Karl Knauer apprentices harvest sweet reward for latest eco project
Protecting insects in collaboration with Bienenmartins Imkerei
In spring, work began on a very special future-oriented project at Karl Knauer AG. With help from the packaging specialist, a new workspace was created for Karl Knauer's newest employees on a 2,600-metre site in Zell am Harmersbach. The newly created flower meadow is close to Bienenmartins Imkerei, and blooms with lots of different varieties throughout the summer, offering a habitat for all kinds of insects, but especially for the new Karl Knauer bee colony. “Bees are vital for our eco system. They pollinate wild and cultivated plants and are therefore the main reason why we are able to bring in harvests. Plus, they maintain economic diversity by helping to propagate plants,” explains beekeeper Martin, who is supporting the environmental project.
While the approx. 60,000 industrious Karl Knauer bees were busy filling their hives, i.e. their combs, with honey, the apprentices at Karl Knauer drew attention to the project via social media. An information board and a banner at the meadow itself were also created to provide information on the packaging specialist's latest environmental protection project.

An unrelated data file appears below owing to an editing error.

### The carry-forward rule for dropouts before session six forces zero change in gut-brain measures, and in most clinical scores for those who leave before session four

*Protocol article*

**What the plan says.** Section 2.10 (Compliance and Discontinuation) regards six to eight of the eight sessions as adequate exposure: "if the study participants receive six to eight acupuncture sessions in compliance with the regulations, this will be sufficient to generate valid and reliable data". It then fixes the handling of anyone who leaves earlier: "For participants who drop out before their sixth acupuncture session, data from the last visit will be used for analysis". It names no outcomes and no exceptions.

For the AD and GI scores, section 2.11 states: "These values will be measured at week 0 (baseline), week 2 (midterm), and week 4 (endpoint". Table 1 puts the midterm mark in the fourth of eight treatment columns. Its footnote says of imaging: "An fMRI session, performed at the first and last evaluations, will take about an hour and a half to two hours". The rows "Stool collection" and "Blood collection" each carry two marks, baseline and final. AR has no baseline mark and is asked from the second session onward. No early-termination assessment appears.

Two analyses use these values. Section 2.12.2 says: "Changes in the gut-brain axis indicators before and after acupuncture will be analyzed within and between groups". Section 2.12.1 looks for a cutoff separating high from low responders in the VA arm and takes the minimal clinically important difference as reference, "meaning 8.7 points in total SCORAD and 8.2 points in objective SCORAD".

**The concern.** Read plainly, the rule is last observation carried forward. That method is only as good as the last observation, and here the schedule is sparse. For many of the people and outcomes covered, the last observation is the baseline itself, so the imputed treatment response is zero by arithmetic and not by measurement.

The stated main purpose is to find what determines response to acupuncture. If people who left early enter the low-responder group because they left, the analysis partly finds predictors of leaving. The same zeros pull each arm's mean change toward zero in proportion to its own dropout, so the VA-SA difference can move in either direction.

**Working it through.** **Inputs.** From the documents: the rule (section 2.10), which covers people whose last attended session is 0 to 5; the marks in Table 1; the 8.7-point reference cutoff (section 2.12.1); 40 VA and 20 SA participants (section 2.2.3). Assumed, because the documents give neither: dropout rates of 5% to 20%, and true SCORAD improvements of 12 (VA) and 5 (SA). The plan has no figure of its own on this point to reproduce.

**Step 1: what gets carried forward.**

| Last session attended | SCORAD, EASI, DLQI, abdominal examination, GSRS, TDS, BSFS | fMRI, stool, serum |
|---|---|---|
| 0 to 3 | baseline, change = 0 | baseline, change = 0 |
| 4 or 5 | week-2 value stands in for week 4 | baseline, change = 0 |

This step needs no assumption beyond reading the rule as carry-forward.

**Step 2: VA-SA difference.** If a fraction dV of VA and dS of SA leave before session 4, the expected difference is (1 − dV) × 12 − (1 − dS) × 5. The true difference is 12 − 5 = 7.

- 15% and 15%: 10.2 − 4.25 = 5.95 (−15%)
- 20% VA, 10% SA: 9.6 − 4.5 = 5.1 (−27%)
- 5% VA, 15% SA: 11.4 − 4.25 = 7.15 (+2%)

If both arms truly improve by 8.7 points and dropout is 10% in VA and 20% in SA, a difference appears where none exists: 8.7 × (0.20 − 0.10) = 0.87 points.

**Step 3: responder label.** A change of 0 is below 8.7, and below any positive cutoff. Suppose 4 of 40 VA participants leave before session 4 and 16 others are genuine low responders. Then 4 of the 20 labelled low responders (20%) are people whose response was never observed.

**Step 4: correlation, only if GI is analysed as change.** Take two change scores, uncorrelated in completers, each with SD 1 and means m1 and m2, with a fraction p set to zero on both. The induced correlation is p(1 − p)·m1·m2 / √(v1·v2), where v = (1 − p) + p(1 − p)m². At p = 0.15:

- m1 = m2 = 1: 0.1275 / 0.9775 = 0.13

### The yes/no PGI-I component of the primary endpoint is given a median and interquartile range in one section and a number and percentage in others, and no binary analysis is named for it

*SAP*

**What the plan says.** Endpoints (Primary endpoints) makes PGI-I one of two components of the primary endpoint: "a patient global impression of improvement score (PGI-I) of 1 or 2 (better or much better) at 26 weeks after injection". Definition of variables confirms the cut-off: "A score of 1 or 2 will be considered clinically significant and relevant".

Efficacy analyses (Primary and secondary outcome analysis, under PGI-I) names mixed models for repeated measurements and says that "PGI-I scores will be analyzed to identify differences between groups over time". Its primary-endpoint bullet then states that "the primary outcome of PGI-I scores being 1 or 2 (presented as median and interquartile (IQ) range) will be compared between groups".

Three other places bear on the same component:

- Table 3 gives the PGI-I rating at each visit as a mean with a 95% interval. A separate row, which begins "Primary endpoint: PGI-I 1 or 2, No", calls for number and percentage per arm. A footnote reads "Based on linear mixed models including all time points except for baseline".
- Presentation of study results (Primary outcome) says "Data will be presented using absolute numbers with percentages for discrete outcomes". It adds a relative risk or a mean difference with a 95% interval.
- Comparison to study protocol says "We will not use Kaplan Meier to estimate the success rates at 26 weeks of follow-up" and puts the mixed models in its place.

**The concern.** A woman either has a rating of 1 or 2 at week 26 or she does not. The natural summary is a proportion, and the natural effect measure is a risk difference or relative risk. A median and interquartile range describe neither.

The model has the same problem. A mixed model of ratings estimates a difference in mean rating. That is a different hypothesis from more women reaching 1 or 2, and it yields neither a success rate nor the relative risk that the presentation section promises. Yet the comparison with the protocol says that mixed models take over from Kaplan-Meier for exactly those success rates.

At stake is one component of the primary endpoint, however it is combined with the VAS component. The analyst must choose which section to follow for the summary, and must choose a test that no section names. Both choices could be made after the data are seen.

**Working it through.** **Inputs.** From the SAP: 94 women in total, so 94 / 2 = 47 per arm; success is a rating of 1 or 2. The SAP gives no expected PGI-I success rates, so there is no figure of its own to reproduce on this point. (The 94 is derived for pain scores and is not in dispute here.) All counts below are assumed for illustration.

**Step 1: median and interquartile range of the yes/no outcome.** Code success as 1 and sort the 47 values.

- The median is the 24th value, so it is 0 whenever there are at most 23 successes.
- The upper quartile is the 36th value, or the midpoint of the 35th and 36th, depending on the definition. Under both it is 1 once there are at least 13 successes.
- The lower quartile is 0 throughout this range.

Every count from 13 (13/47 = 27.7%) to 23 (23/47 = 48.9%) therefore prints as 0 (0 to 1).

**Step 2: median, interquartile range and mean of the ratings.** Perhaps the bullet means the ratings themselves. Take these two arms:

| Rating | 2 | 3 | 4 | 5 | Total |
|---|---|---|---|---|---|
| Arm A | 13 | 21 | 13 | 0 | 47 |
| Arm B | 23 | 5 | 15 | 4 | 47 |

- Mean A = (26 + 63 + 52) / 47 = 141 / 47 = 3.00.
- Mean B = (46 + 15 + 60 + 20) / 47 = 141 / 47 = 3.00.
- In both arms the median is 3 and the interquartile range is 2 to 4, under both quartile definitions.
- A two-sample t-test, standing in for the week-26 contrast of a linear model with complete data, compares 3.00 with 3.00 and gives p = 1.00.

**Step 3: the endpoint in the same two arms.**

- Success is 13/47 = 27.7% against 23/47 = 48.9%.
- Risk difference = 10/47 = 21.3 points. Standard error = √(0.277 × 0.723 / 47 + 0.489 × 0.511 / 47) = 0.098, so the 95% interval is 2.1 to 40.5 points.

At the end of June, it was time: Equipped with protective clothing, the Karl Knauer apprentices began their honey harvest under the expert guidance of beekeeper Martin. A total of 32 kilograms were collected and filled into jars by hand. As you would expect from a packaging expert, a specially constructed honeycomb packaging was designed and created for the honey. The gold-filled glass jars were perfectly presented and safely positioned in the packaging, so that they could start out on their journey as very special customer gifts and as ambassadors for biodiversity conservation. “Holding a filled honey jar in your hands and knowing you’ve made a significant contribution to the protection of bees is a wonderful feeling! Our meadow of native wildflowers serves as a valuable habitat,” concludes apprentice Theresa Seckinger. “We're hoping that it gives customers and those living in Biberach food for thought and that we find environmentally conscious imitators.” The bee project has therefore been worthwhile for all those involved and will, according to Karl Knauer, be continued next year.